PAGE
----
Nancy Gish wrote:
> I would truly like to see some return on this list to genuine
> discussion based on reasons and analyses--the kind of thing Tom and
> Rickard and Jerome and Diana and a few others do try to inject.
Thank you Nancy. I've made several attempts to write about ASG over
the last week or more but I haven't mustered enough enthusiasm to
overpower the work involved.
In short though I'm a modern heretic in that I do not see anti-Semitism
in Eliot's remark on freethinking Jews.
Russell Kirk, a noted conservative who also knew Eliot personally (and
wrote "Eliot and his Age"), probably had a better idea than most what
Eliot intended by his remark. I'm going to quote him below but first I
want to point out an essay of his online titled "The Moral Imagination"
This essay, in which Eliot features prominently, covers the real points
Eliot wanted to get across in his ASG lectures, something not mentioned
in the recent TSE List posts.
Now for a portion of Kirk's "T. S. Eliot On Literary Morals" as seen
Why have these lively lectures been virtually suppressed?
Chiefly because of an aside on page 20. There Eliot is
discussing the conditions necessary for a tradition to
develop and survive, with particular reference to Christian
tradition and to Virginia. For tradition to endure, he
The population should be homogeneous; where two or more
cultures exist in the same place they are likely either to
be fiercely self-conscious or both to become adulterate.
What is still more important is unity of religious
background, and reasons of race and religion combine to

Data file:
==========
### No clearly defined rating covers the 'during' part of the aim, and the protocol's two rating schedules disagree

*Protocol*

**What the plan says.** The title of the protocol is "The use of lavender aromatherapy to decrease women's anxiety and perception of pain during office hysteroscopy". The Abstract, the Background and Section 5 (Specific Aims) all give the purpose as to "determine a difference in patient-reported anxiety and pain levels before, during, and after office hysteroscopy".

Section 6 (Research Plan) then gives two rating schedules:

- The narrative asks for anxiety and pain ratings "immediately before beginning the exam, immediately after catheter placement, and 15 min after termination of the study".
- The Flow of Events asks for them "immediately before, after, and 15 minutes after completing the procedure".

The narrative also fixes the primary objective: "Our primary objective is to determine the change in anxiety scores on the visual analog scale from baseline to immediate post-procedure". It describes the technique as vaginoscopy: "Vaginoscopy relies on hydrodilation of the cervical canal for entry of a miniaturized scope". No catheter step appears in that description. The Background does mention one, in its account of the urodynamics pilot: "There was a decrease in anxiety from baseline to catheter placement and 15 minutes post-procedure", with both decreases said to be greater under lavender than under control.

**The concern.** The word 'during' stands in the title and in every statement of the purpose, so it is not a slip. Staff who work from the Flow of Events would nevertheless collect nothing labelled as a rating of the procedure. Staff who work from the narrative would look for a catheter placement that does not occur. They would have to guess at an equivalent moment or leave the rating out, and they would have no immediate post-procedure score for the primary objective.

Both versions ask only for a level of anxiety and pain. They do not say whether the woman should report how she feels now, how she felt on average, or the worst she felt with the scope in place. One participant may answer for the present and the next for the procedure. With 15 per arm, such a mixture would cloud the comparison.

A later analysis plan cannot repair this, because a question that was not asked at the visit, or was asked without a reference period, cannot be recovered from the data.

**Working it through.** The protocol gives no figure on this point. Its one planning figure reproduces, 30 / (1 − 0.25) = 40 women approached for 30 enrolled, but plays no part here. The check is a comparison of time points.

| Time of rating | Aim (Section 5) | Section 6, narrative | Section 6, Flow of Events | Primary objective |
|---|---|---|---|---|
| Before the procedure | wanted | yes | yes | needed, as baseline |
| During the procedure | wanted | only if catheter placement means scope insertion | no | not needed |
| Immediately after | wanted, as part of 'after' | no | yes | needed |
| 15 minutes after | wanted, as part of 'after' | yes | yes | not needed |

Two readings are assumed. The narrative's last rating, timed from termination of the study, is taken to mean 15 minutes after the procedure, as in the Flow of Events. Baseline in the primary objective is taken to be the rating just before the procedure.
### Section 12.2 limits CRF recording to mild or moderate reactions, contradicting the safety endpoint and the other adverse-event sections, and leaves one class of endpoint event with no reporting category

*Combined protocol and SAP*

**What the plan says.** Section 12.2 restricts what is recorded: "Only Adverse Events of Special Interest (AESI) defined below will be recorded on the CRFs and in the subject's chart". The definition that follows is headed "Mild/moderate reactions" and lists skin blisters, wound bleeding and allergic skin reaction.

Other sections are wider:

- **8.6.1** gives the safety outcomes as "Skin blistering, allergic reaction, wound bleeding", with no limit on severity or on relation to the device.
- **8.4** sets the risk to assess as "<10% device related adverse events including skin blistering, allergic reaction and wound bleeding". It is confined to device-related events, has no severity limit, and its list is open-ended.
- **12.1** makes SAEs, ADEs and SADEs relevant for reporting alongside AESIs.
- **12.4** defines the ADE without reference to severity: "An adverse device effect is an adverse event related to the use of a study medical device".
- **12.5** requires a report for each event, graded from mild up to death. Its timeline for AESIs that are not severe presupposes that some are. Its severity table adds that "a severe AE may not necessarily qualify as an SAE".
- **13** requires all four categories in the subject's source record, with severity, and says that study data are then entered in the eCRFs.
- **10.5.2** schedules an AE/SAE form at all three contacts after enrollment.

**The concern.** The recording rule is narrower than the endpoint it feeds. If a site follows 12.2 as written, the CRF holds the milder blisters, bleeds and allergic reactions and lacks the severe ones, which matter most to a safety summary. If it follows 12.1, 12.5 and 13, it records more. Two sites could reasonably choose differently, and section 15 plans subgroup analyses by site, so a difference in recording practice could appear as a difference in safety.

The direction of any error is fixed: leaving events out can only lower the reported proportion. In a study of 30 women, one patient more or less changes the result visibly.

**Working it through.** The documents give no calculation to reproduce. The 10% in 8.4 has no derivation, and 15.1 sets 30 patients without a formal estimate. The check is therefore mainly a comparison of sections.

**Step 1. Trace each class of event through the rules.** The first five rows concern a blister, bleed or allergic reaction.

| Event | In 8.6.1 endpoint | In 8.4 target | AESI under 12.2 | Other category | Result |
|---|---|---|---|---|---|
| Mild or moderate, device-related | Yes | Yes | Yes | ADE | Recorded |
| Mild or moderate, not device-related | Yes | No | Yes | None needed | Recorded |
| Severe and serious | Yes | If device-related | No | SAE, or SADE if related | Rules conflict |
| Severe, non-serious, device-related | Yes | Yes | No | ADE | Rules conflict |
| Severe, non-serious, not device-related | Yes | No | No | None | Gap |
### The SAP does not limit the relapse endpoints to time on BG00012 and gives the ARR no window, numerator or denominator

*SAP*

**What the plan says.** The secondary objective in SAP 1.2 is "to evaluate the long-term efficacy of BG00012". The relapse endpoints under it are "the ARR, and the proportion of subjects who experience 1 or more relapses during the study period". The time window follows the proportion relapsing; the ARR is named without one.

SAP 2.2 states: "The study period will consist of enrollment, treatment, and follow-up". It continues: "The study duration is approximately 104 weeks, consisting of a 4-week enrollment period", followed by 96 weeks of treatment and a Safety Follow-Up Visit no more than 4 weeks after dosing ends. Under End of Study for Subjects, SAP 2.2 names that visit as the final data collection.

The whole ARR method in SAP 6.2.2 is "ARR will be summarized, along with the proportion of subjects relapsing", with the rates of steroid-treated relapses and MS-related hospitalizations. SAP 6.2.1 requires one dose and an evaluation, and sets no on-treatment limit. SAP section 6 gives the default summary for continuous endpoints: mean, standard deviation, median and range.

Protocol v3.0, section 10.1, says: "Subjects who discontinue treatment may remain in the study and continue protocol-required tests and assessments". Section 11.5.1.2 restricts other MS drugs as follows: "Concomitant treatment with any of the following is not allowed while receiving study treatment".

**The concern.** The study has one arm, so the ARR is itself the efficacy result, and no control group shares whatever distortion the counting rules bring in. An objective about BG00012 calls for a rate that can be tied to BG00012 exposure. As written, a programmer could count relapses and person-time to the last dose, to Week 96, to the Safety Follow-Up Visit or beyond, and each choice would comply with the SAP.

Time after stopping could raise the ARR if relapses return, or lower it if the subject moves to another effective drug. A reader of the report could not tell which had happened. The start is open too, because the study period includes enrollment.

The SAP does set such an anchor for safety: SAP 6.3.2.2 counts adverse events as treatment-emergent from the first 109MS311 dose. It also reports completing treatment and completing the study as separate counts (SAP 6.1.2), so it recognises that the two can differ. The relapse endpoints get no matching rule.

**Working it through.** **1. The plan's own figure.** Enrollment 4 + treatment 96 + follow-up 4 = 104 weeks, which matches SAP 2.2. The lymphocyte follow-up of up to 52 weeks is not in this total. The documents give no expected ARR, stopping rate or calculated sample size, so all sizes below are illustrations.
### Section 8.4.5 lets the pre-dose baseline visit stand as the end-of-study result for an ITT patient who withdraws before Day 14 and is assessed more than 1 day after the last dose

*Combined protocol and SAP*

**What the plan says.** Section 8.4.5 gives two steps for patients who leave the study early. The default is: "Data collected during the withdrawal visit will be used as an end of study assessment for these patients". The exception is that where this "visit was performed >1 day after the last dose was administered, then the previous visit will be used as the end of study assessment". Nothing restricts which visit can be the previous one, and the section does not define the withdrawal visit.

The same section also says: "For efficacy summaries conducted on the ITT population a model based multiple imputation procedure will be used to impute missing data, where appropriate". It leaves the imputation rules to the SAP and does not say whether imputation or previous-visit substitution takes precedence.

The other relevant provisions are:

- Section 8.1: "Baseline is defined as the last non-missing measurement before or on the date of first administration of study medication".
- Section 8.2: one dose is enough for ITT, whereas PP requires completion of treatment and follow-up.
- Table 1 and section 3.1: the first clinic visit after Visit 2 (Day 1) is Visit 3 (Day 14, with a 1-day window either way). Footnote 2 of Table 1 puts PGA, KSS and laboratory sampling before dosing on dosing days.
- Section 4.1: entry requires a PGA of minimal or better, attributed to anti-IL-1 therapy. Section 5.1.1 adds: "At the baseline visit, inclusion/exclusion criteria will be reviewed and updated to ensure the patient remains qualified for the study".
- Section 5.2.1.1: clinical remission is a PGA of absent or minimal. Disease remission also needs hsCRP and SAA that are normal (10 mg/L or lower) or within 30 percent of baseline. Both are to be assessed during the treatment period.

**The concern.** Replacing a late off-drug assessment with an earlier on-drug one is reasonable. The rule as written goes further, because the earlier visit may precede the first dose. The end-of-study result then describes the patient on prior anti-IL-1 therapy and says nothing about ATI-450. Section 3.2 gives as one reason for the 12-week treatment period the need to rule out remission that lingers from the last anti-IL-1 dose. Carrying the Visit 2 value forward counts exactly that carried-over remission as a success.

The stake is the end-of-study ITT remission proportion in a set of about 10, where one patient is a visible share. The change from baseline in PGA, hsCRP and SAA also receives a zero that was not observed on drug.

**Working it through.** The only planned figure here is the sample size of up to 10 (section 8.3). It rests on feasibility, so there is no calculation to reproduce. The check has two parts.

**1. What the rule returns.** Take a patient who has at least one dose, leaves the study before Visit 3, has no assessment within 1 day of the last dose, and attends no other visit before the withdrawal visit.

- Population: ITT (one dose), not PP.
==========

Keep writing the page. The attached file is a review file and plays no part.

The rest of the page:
make any large number of free-thinking Jews undesirable.
Howls of rage, in New York especially, arose at this passage
when Eliot’s little volume was published in 1934; the same
fulminations against Eliot were uttered in 1989, when the
first volume of his letters was published. The New York
Times, never forgiving Eliot for his Charlottesville
lectures, thereafter dealt him a knock whenever opportunity
occurred. Actually this alleged “anti-Semitism” was merely
an illustration of the principle that a culture—which arises
from a cult—cannot well abide two radically different
religions. It would be equally true that a community of
orthodox Jews would be distressed and resentful, were they
to find themselves beset by a Comus’s rout of free-thinkers
nominally Christian. The religion, or anti-religion, of the
“free-thinking Jews” that Eliot had in mind was not Judaism,
but rather secular humanism (a term employed by Eliot’s
friend Christopher Dawson). It was the predominance of this
secular humanism (or humanitarianism, the term preferred by
Irving Babbitt) that caused Eliot to remark, later, that the
worst form of expatriation for an American writer is
residence in New York City.
Let me point out that Eliot got back to tradition and religion in ASG
where it appears he was not too happy with the race and religion of
Europeans mucking with Chinese tradition: "China is--or was until the
missionaries initiated her into Western thought, and so blazed a path
for John Dewey--a country of tradition; ..."